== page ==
Saudi Arabia rolled out the red carpet for celebrities participating in the first major film festival in the Red Sea city of Jeddah.
“It’s a historical day in the kingdom,” the festival’s director Mohammed Al Turki told AFP.
Movie houses were barred for decades until April 2018, but over the next 10 days, actors and directors will showcase their features at Jeddah’s Red Sea International Film Festival. The festival starts a day after Jeddah hosted its first Formula One Grand Prix, also an attempt to portray Saudi Arabia in a different light. It will showcase 138 long and short films from 67 countries in more than 30 languages.
Among them are Jordan’s critically acclaimed The Alleys, directed by Bassel Ghandour, and non-Arabic films including Joe Wright’s Cyrano and ’83, the story of India’s 1983 cricket World Cup victory. The festival is also expected to honor Haifaa al-Mansour, the first female Saudi director, who shot Wadjda in 2012, winning her a number of international awards.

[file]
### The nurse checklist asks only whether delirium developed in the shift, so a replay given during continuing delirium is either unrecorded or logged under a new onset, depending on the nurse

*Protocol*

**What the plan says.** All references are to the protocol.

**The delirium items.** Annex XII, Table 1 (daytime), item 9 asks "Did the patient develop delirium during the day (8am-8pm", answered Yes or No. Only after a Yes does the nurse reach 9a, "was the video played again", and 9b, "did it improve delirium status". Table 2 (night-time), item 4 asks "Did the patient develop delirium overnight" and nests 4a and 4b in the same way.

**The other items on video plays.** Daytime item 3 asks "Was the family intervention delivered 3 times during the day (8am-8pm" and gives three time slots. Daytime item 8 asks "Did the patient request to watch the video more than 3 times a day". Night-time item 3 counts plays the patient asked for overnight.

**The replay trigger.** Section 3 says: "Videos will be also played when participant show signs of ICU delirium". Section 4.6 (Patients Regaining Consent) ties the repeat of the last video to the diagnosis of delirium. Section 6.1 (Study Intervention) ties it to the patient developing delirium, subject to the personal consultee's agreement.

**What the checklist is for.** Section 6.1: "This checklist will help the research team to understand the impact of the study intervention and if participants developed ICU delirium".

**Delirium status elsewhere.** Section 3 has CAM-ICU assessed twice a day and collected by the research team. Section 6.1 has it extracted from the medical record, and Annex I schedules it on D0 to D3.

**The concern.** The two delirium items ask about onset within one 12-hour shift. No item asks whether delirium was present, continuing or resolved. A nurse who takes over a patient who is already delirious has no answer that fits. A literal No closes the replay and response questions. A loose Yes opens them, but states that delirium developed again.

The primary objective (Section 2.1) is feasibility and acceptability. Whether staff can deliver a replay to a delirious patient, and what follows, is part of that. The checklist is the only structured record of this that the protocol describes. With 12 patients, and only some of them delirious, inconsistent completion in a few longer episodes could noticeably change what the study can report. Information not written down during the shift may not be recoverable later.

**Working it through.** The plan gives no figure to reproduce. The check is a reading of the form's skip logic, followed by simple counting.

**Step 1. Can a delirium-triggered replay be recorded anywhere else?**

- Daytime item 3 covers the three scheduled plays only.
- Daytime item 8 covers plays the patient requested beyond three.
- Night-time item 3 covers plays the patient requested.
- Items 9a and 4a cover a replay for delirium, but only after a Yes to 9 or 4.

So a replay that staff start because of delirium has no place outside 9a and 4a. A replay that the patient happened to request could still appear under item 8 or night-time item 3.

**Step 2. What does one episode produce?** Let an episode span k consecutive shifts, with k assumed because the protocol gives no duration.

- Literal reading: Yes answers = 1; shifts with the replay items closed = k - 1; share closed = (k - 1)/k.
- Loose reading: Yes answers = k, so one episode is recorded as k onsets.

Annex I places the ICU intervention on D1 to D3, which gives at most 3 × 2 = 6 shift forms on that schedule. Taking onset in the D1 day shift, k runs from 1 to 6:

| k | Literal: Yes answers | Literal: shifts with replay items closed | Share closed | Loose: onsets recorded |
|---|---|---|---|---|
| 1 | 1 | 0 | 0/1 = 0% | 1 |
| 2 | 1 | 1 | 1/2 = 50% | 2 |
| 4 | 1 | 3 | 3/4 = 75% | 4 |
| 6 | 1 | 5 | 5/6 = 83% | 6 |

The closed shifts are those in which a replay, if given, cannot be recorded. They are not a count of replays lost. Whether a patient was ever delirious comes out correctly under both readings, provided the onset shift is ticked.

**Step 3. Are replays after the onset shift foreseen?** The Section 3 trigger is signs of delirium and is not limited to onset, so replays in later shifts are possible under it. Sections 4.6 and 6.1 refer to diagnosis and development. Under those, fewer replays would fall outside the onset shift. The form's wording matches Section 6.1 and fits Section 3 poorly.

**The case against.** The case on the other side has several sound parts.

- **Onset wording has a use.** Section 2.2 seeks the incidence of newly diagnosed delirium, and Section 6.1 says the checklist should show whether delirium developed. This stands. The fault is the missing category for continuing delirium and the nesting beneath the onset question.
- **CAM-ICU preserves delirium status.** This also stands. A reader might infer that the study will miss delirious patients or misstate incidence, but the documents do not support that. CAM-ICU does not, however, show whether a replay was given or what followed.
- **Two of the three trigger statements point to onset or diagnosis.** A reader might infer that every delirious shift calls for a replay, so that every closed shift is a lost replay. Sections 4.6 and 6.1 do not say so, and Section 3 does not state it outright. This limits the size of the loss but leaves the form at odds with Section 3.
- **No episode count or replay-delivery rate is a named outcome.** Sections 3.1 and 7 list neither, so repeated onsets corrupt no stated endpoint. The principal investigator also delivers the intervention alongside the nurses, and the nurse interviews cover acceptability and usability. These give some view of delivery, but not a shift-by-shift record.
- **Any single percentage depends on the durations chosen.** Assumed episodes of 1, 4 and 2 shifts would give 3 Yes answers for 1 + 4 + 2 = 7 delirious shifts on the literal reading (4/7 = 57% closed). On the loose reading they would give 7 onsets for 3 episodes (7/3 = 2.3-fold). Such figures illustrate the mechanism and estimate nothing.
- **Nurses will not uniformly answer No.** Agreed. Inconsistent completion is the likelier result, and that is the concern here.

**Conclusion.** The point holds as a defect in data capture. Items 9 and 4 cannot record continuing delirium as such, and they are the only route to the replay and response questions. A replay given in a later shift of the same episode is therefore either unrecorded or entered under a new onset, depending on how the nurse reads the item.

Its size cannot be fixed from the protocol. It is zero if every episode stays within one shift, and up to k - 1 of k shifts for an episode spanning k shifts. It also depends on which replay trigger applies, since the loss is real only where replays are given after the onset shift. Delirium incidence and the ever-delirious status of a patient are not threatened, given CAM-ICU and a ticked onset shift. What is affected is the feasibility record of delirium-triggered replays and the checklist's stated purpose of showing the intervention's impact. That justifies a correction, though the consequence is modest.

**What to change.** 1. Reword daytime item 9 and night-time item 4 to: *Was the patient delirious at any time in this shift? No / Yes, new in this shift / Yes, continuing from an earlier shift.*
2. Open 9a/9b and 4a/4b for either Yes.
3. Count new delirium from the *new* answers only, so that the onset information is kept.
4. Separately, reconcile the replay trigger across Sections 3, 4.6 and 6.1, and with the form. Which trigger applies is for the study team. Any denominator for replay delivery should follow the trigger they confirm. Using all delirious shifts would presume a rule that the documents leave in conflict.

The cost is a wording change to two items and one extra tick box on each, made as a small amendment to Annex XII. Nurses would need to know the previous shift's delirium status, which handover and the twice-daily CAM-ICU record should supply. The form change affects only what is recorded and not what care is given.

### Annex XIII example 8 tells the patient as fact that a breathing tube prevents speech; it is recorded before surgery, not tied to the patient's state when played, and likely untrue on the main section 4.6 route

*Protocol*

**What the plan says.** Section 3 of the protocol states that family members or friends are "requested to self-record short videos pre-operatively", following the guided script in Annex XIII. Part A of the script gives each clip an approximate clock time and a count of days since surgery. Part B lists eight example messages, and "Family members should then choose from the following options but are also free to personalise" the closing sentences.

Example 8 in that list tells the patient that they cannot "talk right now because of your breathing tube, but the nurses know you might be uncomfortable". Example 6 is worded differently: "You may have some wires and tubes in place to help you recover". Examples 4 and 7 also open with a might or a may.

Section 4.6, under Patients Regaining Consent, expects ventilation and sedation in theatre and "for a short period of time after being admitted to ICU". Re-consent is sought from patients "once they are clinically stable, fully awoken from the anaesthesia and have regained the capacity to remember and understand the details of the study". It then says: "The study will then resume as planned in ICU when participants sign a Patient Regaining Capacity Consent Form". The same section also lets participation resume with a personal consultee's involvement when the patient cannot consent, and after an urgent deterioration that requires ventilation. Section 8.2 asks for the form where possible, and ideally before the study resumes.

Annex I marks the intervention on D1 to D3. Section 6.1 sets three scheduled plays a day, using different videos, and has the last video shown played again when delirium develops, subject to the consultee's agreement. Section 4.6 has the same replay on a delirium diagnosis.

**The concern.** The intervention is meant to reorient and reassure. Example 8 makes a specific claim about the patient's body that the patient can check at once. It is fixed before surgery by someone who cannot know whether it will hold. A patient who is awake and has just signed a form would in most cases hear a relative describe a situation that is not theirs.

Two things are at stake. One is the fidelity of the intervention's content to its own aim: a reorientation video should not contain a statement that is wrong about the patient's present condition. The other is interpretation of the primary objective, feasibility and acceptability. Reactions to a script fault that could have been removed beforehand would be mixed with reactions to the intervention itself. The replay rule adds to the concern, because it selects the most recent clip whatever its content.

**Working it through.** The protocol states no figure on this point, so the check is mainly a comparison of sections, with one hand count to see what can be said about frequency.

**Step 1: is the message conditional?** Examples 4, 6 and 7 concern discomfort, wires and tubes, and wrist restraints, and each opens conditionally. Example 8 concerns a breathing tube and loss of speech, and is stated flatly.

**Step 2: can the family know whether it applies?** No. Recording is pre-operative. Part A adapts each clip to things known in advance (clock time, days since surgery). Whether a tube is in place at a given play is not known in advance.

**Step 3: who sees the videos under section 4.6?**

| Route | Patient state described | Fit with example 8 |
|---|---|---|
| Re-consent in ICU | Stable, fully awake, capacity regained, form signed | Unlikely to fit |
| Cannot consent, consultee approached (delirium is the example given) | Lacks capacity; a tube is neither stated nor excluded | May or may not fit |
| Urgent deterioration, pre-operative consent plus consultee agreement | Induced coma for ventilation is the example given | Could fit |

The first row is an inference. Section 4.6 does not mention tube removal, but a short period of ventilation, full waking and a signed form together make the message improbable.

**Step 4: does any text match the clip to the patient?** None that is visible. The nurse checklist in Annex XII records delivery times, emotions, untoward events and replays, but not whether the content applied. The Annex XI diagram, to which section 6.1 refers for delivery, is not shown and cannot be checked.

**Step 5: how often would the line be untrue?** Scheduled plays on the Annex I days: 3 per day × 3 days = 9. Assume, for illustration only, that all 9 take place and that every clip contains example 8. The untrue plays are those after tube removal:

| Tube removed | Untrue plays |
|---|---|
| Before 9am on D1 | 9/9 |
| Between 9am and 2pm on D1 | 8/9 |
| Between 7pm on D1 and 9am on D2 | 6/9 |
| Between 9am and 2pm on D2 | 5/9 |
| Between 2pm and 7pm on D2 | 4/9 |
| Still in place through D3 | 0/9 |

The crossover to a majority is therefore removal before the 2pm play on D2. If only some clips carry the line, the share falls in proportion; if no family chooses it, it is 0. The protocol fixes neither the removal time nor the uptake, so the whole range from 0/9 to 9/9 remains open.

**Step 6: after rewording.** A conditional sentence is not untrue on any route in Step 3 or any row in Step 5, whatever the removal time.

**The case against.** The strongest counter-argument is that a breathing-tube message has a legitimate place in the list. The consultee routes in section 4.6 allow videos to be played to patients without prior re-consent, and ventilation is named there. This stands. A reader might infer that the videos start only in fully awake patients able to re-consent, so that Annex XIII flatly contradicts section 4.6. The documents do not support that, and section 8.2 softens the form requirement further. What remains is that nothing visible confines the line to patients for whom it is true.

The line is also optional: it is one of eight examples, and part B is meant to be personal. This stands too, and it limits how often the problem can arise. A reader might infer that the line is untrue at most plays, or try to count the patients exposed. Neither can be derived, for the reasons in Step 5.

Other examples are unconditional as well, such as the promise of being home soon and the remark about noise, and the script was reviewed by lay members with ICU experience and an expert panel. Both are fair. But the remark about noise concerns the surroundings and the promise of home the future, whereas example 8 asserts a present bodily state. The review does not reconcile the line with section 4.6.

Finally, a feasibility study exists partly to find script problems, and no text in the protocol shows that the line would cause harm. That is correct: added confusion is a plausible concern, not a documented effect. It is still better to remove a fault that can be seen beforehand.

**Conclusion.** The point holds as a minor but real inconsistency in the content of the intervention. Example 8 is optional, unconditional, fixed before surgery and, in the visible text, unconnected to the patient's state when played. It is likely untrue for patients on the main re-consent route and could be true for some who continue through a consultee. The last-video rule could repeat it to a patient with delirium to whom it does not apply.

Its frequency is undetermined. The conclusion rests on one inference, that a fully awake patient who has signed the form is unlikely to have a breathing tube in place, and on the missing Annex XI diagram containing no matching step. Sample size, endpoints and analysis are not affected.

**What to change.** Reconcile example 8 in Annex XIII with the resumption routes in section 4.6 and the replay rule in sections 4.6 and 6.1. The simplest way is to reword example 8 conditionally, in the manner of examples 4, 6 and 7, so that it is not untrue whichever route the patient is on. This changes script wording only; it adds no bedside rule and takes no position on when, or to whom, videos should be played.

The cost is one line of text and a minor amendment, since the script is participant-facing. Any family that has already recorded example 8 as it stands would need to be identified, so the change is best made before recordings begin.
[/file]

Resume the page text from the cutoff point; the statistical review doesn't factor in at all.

“This is a turning point, but we still aspire for more,” Saudi actor Elham Ali told the publication as she walked the carpet in a red dress. The rise of Saudi Arabia’s de facto ruler, Crown Prince Mohammed bin Salman, in 2017 has ushered in a number of reforms.
“The thought of organizing a film festival in Saudi Arabia was unimaginable just five years ago,” said Egyptian art critic Mohamed Abdel Rahman.
A social shift in the conservative Gulf state has included the lifting of a ban on women driving and allowing mixed-gender concerts and other events, even as a strict crackdown on dissent remains in place.
The festival also has an eye on a burgeoning market for shooting and consuming films in Saudi Arabia. Saudi Arabia’s annual box office could reach $950 million by 2030, according to a report by multinational accountancy firm PwC. It estimates the kingdom’s forecast population of nearly 40 million could absorb up to 2,600 cinema screens.
“Before cinemas reopened in 2018, the industry was working underground,” said Saudi director Ahmed Al-Mulla, who has run an annual Saudi Film Festival in the eastern city of Dammam since 2008. “There were no capabilities to film or get financing. It all depended on the individual’s efforts.”
Saudi Arabia has for decades had a strict interpretation of Islam and despite the modernization drive, social restrictions remain in place. “Cinema is not only an art but needs to be transformed into a culture in Saudi Arabia,” Al-Mulla said.